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Winning words of financial wisdom

What do professional chefs, athletes and artists have in common? Successful Canadians share the financial tips and life advice they'd give to their younger selves.

October 14, 2021

Written by Tangerine

Winning words of financial wisdom

What do professional chefs, athletes and artists have in common?

Talent, to be sure, but also an entrepreneurial spirit, and a dedication to pursuing a dream that probably didn't always seem within reach.

The roadblocks they encountered, financial or otherwise, and the ways they navigated around them, can offer lessons.

That's why we decided to seek financial perspectives not from money experts, but from a handful of exceptional Canadians we suspect have some hard-earned words of wisdom to share.

Each one shares the one piece of advice they'd give to their younger selves – a dose of rear-view wisdom from which many of us could benefit.

“You need to sacrifice a short time to enjoy life without any financial stress for a long time.”

Nav Bhatia, businessman, philanthropist, Toronto Raptors “Superfan

“I went through many speed bumps,“ Bhatia says of the early part of his career in Canada after immigrating from India in 1984. He persevered over the years, he says, by “working hard and treating everyone how I want to be treated.“

Advice to his younger self: “I wish I had told myself, Nav, you don't need fancy clothes and cars. You need to sacrifice a short time to enjoy life without any financial stress for a long time. I came here with nothing and every penny made was a penny earned, but I wish I had avoided a few purchases that satisfied my ego more than my bank account. There ended up being plenty of time to enjoy the finer things in life, but I could have gotten there sooner.“

“Always pay yourself first.”

Kia Nurse, WNBA player, Tangerine Champion

“I read The Wealthy Barber when I was first starting to make some actual money, and it made a lot of sense to me. It was really practical and an easy read,“ the Phoenix Mercury player says.

Advice to her younger self: One tip from the bestselling book still resonates. “When you get a pay cheque from anything, pay 10 percent to your savings first.“

“That was the big one for me,“ Nurse says. “Take a percentage, put it away, and then you'll never think about it. So that every month when you get that cheque, that percentage is already gone, and you're like, oh, this is normal, this is my cheque. But you're actually saving.“

“Don't be afraid to fail.”

Christine Cushing, Chef and Food Producer, Christine Cushing Artisan Products. Hosted Christine Cushing Live (Food Network), Fearless in the Kitchen (OWN) and Confucius Was a Foodie (PBS).

Cushing has been cooking professionally for nearly 30 years. When things got tough in the early days, she says she'd ask herself, “Am I still enjoying the journey?“ If the answer was no, she found another road so she could continue to share her love of food. That led her to a thriving career of TV hosting and food manufacturing.

“TV allowed me to combine my love of cooking with my love of language, and I discovered that I am actually better at inspiring or empowering others to cook. I also made every single day a unique journey,“ explains Cushing.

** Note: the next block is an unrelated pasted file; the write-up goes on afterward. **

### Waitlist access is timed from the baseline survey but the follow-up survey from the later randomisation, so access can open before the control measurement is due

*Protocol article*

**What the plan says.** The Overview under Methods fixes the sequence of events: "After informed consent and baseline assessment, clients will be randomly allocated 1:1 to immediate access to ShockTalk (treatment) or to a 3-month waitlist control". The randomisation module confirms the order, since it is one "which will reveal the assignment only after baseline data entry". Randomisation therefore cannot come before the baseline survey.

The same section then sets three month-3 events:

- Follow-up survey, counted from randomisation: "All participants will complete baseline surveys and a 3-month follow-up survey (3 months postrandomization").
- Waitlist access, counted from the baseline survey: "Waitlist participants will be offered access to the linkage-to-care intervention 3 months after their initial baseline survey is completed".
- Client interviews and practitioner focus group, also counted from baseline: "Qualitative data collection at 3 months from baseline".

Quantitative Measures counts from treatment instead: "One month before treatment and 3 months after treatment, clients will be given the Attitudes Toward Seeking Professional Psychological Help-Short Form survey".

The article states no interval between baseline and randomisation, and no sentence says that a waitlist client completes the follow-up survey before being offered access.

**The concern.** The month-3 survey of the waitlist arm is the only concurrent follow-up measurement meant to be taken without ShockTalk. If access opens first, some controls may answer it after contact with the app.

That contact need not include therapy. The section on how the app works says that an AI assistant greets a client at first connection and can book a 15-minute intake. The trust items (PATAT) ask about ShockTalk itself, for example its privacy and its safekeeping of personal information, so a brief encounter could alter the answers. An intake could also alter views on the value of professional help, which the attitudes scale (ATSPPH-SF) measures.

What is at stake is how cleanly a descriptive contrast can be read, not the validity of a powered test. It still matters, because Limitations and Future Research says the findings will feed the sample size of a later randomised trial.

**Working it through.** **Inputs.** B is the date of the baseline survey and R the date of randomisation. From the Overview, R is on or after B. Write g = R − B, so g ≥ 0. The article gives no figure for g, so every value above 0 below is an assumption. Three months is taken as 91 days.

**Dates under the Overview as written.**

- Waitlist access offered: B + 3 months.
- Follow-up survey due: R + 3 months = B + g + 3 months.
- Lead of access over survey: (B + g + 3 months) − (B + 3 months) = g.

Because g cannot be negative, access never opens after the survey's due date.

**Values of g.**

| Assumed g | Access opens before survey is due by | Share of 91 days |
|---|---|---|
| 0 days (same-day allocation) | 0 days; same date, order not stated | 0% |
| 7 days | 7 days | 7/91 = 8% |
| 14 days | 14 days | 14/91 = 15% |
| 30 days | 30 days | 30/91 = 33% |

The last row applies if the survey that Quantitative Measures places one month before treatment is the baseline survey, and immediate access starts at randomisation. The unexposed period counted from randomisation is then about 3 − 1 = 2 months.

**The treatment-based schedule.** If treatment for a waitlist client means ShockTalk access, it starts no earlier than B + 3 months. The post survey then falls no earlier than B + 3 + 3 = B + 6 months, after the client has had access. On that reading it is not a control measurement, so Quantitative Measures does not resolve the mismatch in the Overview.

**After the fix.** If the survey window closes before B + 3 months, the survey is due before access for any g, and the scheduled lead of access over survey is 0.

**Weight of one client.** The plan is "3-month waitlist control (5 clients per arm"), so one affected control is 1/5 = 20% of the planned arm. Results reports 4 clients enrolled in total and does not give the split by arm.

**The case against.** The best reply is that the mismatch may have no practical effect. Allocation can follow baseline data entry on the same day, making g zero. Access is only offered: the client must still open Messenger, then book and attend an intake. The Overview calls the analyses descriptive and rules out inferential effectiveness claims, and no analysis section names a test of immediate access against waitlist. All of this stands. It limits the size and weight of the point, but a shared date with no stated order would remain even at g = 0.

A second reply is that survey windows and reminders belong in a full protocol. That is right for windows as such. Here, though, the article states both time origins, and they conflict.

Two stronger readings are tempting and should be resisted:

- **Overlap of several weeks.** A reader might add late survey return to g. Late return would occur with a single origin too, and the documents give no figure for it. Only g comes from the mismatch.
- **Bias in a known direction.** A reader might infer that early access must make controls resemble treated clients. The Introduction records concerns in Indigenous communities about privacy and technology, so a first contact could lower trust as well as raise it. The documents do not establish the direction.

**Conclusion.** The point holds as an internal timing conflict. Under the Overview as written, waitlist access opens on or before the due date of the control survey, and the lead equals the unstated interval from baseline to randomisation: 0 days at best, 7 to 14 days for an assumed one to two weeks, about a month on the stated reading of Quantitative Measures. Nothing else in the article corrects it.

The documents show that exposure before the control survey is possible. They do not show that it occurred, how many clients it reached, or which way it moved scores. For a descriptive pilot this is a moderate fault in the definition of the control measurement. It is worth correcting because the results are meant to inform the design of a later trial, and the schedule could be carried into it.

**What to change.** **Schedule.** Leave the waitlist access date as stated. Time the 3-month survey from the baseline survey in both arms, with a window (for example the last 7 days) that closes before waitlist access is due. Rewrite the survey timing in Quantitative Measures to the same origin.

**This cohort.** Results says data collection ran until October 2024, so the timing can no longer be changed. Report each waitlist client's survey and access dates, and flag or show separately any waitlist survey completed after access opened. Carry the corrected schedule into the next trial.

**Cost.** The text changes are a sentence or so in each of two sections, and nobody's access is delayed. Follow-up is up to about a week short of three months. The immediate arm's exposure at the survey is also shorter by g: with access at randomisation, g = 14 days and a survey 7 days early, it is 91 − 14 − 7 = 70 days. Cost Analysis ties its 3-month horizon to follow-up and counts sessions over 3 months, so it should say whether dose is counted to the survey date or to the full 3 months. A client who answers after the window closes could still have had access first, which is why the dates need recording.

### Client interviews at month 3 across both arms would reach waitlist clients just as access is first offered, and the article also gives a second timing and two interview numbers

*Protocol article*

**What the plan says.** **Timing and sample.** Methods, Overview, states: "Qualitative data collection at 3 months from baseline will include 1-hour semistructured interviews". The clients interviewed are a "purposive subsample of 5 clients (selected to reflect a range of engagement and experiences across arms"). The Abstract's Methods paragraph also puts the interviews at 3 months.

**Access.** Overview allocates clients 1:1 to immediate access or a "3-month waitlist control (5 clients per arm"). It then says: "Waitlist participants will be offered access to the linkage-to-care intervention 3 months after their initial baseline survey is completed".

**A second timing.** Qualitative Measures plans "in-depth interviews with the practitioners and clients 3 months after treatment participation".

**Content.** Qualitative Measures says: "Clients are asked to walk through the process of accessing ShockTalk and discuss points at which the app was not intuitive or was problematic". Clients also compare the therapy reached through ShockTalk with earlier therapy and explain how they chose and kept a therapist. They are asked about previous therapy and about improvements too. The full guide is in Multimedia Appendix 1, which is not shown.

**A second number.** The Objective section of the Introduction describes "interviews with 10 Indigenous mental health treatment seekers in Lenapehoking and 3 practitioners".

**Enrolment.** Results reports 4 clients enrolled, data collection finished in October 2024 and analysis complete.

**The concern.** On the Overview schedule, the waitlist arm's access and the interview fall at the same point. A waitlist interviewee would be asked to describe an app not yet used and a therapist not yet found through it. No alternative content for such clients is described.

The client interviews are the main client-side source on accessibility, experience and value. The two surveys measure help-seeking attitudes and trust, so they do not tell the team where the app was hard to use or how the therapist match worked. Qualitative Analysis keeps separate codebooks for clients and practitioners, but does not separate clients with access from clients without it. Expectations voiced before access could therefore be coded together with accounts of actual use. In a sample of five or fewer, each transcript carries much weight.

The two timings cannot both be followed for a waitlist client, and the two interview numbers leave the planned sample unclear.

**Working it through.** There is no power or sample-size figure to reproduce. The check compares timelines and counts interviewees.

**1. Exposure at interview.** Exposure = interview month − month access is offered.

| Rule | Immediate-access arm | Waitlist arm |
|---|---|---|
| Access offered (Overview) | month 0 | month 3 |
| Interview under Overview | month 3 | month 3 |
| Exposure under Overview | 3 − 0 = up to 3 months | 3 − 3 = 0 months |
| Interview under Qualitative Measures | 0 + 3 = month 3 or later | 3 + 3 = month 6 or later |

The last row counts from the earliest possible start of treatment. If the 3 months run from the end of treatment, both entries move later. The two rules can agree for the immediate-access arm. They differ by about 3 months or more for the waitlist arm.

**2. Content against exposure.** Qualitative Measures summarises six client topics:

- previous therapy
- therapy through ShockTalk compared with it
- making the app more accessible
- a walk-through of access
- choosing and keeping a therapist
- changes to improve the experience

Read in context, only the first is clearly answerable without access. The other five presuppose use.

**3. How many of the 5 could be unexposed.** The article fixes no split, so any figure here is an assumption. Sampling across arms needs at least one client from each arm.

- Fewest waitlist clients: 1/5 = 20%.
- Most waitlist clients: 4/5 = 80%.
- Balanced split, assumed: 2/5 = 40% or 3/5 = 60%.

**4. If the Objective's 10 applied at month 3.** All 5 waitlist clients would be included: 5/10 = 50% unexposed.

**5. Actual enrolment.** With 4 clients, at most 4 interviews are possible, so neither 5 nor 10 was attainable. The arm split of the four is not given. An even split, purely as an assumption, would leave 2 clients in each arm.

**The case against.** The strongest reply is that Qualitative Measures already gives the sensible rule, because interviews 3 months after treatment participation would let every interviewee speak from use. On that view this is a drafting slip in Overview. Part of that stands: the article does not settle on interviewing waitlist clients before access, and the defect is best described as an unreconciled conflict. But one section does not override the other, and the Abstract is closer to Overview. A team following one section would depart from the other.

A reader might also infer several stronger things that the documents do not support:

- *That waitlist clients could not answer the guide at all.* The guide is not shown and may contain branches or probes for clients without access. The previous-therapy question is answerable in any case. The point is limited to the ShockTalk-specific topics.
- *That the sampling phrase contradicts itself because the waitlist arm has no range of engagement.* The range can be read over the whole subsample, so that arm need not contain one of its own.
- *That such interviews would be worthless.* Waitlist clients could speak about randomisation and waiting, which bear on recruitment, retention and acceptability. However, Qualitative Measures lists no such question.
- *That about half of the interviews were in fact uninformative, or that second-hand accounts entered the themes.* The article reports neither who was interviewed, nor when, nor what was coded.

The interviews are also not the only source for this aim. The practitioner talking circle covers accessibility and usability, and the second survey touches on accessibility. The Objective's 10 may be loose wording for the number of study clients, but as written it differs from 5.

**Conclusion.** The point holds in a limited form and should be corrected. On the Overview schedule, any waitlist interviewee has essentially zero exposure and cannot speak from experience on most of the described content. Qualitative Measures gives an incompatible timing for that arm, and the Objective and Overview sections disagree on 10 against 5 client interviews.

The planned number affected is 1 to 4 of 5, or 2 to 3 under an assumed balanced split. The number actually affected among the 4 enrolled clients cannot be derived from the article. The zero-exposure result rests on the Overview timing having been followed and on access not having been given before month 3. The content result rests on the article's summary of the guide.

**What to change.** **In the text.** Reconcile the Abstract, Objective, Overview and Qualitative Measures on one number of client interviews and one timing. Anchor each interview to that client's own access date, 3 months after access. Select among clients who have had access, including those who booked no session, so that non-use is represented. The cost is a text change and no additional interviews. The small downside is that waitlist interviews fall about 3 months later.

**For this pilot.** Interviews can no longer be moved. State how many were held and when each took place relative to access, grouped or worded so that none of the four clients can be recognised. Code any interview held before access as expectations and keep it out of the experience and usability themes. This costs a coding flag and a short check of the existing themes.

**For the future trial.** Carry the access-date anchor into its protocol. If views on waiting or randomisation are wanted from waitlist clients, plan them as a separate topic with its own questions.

Advice to her younger self: Don't be afraid to fail. “So-called failure will teach you infinitely more than you can imagine and will push you past the limits you think you can achieve.“

She adds, “Make sure you mark every great accomplishment before looking for the next mountain to climb!“

—Mary Luz Mejia

“Shop around.”

Aaron O'Bryan, celebrity hairstylist

You'd think being a hairstylist to celebrities like Marilyn Denis, as well as being a regular on her show and Your Morning would have Aaron O'Bryan, owner of Toronto's Cellar Salon, sitting on his laurels.

Even a growing fanbase and a bustling salon wasn't enough for him. Aaron launched his hairstyling line AOB Products at the height of the pandemic. Success was made possible by lessons he learned along the way.

“One of the main roadblocks that I have encountered along the way was spending money on unnecessary items,“ O'Bryan says. “Burning through money, I splurged on many items throughout the years, only shopping for the very best or what I thought was necessary for my business. In hindsight I realized that was a major waste of money.“

Advice for his younger self: “Shop around. There's nothing wrong with finding a better deal — you don't need to purchase the absolute best. The true meaning of success is a healthy and growing bank balance that will secure a bright future.“

—Kelley Keehn

“Stick to your vision.”

 Craig Wong, Chef/Owner of Patois and Bar Mignonette in Toronto, and Ting Irie in Dubai. Host of Cook Like a Chef and Combination Plates on CTV.

With limited capital, Wong learned to prioritize needs over wants – a tough task for a self-proclaimed perfectionist.

“I had to really think about the best way to spend my limited capital and always asked myself, what's the main objective here? You have to consider this carefully, or you'll lose your shirt!“

Advice to his younger self: “Stick to your vision. I learned how to deal with people saying no to me, that's inevitable. They can say no to me 1,000 times, but I'll ask 1,001 and 1,002 until I get a yes.“